Matthew 16: 21-28 September 3, 2023 Rev. Miguel Baguer
Peter disapproval may sound harmless to us, even caring; but by objecting to the destiny of Jesus, peter is imposing his vision over god’s vision. He is taking the human high road instead of god’s low road.
We too are tempted to put our faith in the world’s methods: our own dogmas, our own fail-proof ways of doing things, psychology of the masses, and supremacy instead of god’s methods: the cross, preaching the cross, taking up our cross and serving the needy in Christ’s name.
He explained that god’s thoughts are not our thoughts, but peter did not understand that the son of God was not on earth to liberate the Jews from the romans. He did not understand that, if and when, we human beings are bearing the unbearable, we need a god who has suffered the depths of pain, despair and loneliness as we ourselves do.
There is no other god that can be trusted: and this is the good news: that God is Jesus Christ. Peter goes from being a rock to becoming a stumbling block; peter would like Jesus to go to Jerusalem and crush those in political or religious power who will dare to arrest him. That, after all, would be “the appropriate thing” to do for god’s son, god’s own anointed. Wouldn’t it?
But as we know, Jesus refuses to play that kind of logic. He doesn’t carry a personal weapon; he doesn’t own a business to support an army and has no place to call home. He relies on a community of giving and sharing; he relies on God and on others, not himself. He is not self-sufficient and whatever he has is available to be given away for the sake of others.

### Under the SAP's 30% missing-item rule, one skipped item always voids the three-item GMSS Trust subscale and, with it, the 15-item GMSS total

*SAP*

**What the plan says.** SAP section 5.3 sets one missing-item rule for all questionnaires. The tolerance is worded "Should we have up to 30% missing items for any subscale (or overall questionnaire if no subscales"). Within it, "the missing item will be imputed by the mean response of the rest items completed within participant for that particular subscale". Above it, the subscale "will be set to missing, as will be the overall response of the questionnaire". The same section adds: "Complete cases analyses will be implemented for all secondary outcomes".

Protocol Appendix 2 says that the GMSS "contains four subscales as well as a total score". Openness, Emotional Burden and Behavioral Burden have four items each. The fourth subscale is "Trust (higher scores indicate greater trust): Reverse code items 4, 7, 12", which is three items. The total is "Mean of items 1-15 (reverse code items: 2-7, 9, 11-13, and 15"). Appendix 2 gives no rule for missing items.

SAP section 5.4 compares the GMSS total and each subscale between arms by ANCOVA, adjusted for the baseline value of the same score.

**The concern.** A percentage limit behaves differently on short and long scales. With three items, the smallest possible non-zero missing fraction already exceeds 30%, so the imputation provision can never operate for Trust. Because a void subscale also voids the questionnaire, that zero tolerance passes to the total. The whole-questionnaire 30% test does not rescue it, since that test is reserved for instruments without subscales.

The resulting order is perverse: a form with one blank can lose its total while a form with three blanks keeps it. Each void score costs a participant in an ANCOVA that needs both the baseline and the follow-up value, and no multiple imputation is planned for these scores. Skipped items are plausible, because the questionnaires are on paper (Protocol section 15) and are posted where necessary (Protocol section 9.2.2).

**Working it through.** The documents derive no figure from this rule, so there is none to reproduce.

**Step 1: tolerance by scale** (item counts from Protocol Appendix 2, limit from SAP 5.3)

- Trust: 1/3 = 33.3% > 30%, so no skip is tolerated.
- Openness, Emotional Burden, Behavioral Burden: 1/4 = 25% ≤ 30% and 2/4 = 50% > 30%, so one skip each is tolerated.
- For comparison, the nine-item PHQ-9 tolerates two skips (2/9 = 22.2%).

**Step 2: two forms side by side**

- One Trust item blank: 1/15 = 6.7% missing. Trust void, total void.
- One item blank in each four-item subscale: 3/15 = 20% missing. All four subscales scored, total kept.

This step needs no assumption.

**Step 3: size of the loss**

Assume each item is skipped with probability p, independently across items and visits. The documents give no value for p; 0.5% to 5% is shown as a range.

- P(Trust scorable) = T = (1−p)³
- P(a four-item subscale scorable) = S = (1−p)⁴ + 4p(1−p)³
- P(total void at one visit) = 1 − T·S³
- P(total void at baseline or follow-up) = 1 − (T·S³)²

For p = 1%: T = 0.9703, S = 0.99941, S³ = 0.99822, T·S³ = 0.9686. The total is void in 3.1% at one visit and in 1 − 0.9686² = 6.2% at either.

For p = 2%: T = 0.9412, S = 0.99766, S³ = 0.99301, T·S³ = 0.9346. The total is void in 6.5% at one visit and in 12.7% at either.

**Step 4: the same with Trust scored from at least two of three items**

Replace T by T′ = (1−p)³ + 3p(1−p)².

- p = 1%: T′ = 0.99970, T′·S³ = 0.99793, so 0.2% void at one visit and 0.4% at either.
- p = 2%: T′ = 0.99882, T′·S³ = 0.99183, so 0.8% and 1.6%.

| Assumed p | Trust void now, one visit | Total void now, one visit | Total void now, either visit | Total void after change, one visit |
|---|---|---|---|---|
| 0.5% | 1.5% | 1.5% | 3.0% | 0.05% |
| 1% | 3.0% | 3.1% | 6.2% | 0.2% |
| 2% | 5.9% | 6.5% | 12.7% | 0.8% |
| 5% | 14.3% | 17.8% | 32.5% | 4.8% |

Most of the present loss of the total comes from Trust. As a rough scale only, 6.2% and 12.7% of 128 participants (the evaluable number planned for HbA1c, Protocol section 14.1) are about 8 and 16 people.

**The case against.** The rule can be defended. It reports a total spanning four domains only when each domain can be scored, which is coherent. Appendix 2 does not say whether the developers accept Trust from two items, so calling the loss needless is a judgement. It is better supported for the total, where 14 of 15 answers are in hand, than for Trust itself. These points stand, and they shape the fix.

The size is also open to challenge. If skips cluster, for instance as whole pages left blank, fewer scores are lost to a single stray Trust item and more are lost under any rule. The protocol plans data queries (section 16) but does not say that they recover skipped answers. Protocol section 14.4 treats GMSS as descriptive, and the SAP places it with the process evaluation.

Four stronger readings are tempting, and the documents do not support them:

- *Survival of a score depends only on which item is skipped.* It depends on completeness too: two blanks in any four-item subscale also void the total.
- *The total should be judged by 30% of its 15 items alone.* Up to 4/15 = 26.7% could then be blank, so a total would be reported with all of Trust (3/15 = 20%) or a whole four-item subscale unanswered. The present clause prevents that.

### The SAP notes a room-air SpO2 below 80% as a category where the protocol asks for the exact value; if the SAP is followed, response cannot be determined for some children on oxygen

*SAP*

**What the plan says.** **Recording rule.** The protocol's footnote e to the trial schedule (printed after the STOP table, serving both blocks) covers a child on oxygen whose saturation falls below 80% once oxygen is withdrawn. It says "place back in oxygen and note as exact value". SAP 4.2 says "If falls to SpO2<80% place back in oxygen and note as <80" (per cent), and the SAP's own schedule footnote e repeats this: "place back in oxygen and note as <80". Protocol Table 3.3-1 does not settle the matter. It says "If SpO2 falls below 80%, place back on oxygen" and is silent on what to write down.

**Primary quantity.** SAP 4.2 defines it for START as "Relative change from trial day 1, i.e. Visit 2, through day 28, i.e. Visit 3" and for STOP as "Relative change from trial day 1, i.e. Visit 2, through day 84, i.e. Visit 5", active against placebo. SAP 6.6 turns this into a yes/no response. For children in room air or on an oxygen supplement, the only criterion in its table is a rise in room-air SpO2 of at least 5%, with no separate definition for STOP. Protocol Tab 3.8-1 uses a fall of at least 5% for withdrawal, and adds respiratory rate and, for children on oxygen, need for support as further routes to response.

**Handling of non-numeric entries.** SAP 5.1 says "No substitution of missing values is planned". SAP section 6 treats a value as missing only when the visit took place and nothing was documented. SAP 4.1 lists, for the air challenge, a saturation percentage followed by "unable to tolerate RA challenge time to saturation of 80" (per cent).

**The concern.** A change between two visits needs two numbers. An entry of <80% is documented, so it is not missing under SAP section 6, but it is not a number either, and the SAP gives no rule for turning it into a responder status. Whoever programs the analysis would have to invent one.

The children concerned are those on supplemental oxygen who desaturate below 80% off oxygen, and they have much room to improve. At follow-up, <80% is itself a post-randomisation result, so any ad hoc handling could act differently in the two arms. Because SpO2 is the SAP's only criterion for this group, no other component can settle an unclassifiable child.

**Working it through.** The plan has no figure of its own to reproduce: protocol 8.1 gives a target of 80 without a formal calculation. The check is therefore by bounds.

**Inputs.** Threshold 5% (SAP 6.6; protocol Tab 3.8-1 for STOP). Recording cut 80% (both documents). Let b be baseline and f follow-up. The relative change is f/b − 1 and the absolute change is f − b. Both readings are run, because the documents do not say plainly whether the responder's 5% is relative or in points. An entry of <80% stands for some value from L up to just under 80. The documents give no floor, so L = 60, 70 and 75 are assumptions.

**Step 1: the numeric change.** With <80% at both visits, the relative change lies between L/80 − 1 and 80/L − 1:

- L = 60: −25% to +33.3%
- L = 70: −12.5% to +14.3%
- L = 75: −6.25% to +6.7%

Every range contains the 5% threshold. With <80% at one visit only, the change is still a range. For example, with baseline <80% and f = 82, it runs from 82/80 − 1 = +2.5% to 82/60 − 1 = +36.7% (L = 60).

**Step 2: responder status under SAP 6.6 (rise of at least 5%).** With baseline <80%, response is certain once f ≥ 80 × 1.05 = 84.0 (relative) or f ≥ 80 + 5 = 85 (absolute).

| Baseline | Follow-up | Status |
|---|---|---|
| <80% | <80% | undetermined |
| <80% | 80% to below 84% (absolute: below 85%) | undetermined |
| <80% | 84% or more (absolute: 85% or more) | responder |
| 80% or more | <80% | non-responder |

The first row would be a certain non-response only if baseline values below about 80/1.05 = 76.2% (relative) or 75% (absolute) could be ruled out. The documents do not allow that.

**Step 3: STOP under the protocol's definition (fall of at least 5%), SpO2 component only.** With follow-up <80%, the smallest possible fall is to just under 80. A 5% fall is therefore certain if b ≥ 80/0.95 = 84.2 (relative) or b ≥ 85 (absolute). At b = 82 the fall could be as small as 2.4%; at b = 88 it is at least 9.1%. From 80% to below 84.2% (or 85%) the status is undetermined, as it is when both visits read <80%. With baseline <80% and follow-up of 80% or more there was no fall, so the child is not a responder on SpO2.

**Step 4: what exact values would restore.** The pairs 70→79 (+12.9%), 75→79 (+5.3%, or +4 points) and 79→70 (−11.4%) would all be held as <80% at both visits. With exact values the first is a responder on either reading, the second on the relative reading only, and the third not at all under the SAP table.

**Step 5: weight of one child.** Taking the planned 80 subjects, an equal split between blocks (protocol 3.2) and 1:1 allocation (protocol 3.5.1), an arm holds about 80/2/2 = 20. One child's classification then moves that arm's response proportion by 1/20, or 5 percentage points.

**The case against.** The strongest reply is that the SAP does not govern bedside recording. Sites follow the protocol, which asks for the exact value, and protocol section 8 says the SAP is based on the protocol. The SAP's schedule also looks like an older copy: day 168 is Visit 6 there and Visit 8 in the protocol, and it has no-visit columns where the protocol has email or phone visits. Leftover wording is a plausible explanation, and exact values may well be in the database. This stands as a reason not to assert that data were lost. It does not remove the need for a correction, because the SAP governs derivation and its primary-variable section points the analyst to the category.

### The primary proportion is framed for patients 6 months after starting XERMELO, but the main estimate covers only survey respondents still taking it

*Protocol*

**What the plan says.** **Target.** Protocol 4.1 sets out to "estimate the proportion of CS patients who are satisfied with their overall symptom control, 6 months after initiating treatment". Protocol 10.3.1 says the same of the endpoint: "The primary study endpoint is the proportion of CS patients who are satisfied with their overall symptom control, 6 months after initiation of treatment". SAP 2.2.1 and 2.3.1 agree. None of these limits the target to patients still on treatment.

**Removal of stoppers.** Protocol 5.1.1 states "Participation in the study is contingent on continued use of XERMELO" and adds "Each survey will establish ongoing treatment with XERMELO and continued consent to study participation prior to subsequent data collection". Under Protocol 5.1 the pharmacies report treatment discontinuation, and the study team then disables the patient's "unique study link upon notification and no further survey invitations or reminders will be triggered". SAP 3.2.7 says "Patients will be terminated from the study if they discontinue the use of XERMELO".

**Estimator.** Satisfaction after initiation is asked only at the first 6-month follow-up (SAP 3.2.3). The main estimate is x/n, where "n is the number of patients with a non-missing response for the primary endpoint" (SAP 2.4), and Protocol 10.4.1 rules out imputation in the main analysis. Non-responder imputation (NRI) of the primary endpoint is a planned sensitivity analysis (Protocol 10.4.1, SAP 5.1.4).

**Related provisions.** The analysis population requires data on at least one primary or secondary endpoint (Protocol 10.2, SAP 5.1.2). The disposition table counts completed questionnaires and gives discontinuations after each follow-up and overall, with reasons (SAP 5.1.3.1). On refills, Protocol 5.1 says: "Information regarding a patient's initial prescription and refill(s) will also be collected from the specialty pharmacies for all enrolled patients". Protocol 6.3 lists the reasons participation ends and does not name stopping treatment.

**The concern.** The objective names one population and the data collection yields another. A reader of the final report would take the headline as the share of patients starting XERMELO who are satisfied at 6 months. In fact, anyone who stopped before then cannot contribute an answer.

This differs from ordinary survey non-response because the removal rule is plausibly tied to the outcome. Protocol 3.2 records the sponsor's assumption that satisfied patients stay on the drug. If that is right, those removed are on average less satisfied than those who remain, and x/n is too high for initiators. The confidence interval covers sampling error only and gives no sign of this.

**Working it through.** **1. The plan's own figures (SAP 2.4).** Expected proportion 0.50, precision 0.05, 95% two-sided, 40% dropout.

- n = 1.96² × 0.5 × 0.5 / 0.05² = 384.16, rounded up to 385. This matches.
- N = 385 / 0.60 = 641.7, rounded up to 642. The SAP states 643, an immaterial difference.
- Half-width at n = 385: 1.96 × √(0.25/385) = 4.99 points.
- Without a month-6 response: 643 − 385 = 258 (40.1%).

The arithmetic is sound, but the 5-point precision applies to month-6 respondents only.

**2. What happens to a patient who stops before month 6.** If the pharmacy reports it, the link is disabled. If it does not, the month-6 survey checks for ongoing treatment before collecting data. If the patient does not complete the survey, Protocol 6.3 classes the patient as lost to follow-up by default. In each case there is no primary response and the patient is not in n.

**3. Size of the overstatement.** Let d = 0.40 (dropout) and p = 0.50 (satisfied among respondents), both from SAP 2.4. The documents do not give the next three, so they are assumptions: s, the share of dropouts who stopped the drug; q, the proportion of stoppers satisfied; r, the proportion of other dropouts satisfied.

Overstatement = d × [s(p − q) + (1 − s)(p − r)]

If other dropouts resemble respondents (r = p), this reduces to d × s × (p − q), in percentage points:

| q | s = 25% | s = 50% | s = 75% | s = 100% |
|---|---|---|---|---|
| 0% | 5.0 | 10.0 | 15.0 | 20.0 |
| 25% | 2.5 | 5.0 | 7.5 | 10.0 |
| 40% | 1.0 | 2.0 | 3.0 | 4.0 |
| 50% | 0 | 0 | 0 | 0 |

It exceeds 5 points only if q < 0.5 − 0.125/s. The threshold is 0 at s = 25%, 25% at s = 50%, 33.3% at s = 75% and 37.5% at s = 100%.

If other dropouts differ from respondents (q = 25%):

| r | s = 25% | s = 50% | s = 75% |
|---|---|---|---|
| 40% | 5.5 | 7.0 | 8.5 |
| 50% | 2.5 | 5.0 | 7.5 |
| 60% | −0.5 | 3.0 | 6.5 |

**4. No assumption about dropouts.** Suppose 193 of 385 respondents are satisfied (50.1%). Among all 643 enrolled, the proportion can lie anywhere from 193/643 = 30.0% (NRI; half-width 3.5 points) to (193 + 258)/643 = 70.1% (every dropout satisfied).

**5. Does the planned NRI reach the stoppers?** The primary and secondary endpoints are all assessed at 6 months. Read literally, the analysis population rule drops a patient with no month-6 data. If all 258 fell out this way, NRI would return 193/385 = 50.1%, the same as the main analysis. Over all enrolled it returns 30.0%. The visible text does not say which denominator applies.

Peter, or us, cannot take suffering, death or resurrection out of the Jesus story. That is why the gospel tells us that’s Jesus doesn’t remove himself from everything that is unbearable in human misery, or that he is taken away from all the causes of pain, anger and rage of human life. Because he did bear the unbearable, and did overcome it. He keeps open conversations with us, about those distressing feelings, about our burdens and this conversation is kept open for life.
Jesus adds that we must follow him and take up the cross, which means that, to him, living a life of selflessness is the way of love.
As a parent, remember how your love multiplied and became an integral part of your being when you had to deprive yourself of sleep, fun or worldly things to care for your children, your husband or wife when they needed it. Remember how eager you were to share with a brother or a sister your care for mom or dad and how that form of sacrificial love became a balm of peace in your soul and enriched your spiritual life.
The nurturing and growth of that spiritual journey takes a lifetime; even as we think we have matured, our full understanding of god’s vision is less than complete. Paul said in a letter to the Corinthians (the one you have listened to so many times at weddings} “for now we see in a mirror dimly, but then, we will see face to face”.
And in the understanding of that spiritual journey as disciples of Christ we do not have to march in lockstep together. We just have to exercise in our personal ways the unique gifts each of us has been given. Since not everyone has the same gifts, we don’t have to follow Jesus in the same way as the next person does.
“What is mine is yours”, Jesus is frequently pictured as saying. And just in case peter and the other disciples did not get the whole picture, he promised to return at the end of time “to repay everyone for what has been done”. In other words, there will be an accounting and that accounting will not be influenced by terrestrial auditors.
So, what will it be: “will you pick up your cross and follow me”? He says, or does the thought of leading your life your way and gaining the whole world or, at least, a substantial part of it still appeals to you?
Christ is saying that either you are on the bus or you are off the bus, but the bus is leaving the station sooner than you think.